Growing Up in Monmouth Beach
For over 20 years of my life, our family of 10 lived in a large Tudor house about a quarter mile from the ocean in Monmouth Beach. My dad purchased the 4,000-square-foot house in 1963 for about $17,000.
That majestic old house was the center of my family’s universe and together with our parents and 8 siblings (5 girls and 3 boys) we lived a very dynamic life. My father always said say that a doctor’s home should be a place of peace and relaxation. While that wasn’t always the case, I do believe that he loved his home and its atmosphere and found comfort there.
He never profited from it economically, though. During the mid-1970s energy crisis, dad tried to sell the house (one with no insulation, 80 windows, and $1,000 monthly oil heat bills), but got no takers at $59,900. He ultimately sold the “mansion” for about $125,000 some 10 years later. Today, the much improved home could fetch near $3 million.
As a kid, I remember our house as the happening place. While my dad craved quiet, my mom always said — unlike so many other parents I knew then — that she didn’t mind having people at the house. There was close to an “open-door” policy for friends and relatives. “At least I know where you all are,” she would tell us. Action and adventure were constant in the household. Today, nearly 40 years later, I frequently run into people who tell me how much they appreciated our family, its spirit and character, and the inviting warmth of our home.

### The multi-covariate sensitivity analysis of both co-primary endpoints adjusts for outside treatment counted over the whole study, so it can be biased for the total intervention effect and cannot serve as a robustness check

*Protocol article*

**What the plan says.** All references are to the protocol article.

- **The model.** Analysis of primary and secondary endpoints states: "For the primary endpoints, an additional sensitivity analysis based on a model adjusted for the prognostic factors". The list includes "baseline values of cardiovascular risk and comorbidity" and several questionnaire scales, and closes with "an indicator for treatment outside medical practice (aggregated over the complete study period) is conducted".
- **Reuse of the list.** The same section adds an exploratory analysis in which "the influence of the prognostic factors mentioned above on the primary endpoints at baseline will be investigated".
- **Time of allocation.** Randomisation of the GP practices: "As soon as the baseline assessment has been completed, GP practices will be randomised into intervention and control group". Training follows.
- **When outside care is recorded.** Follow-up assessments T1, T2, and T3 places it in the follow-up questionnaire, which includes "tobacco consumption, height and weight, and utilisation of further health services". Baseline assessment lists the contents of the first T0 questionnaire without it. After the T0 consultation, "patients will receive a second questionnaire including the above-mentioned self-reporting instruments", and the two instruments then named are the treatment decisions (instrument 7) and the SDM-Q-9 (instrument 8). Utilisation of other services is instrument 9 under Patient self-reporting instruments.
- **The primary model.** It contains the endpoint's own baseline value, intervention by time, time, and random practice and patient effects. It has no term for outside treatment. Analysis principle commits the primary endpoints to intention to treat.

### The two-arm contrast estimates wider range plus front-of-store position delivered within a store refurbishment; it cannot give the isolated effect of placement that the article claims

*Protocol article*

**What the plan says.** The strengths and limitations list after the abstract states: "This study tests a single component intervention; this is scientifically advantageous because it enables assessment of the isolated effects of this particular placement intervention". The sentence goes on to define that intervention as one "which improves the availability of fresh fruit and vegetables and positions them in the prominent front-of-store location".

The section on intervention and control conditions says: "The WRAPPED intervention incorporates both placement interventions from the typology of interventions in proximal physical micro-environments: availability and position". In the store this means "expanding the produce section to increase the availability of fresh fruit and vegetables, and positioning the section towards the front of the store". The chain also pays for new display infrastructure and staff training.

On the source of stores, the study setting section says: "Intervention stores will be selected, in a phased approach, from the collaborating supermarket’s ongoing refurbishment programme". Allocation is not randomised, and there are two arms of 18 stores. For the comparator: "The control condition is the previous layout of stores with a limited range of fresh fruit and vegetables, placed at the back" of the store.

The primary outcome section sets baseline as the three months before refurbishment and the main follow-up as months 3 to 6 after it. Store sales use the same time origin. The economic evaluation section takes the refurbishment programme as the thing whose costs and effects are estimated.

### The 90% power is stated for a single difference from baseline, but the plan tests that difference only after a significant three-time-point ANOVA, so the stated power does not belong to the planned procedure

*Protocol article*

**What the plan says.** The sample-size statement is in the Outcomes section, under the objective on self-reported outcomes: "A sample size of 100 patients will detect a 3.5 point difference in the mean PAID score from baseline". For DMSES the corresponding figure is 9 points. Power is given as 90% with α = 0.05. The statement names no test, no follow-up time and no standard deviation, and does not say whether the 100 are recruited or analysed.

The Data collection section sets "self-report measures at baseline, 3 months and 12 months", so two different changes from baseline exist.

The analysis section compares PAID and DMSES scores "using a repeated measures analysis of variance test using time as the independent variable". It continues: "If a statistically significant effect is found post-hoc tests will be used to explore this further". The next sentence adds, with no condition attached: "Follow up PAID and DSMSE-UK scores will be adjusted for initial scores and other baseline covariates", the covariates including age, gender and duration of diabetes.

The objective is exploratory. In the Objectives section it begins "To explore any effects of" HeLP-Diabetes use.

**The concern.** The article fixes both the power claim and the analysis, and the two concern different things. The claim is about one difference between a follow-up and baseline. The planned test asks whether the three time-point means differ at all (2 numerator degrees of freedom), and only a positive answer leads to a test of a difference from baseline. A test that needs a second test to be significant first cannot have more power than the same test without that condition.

Difficult Times, Too
All enduring homes have memories — good and bad. Ours was no different. Over the course of three years in the early 1970s, I lost two young sisters (both under 22) in two separate car accidents.
One November 1971 morning is seared into my memory forever, when my dad awoke my then 9-year-old brother and me to tell us of the death of our oldest sister, Claire, the night before. During his medical career, dad had to deliver lots of bad news — but I don’t think he ever faced a more gut-wrenching task then on that winter morning. Tragedy struck again in 1974, when my sister Alice, a 21-year-old nurse, died in another auto accident during the Thanksgiving weekend.
That my parents endured those devastating heartbreaks, stayed together, and raised the rest of us, continues to inspire me to this day. As a parent, I can only imagine the devastation of losing a child. It doesn’t get rougher than that. So, whatever their personal flaws, I revere my parents for holding their family together in sad times. They showed us that life goes on.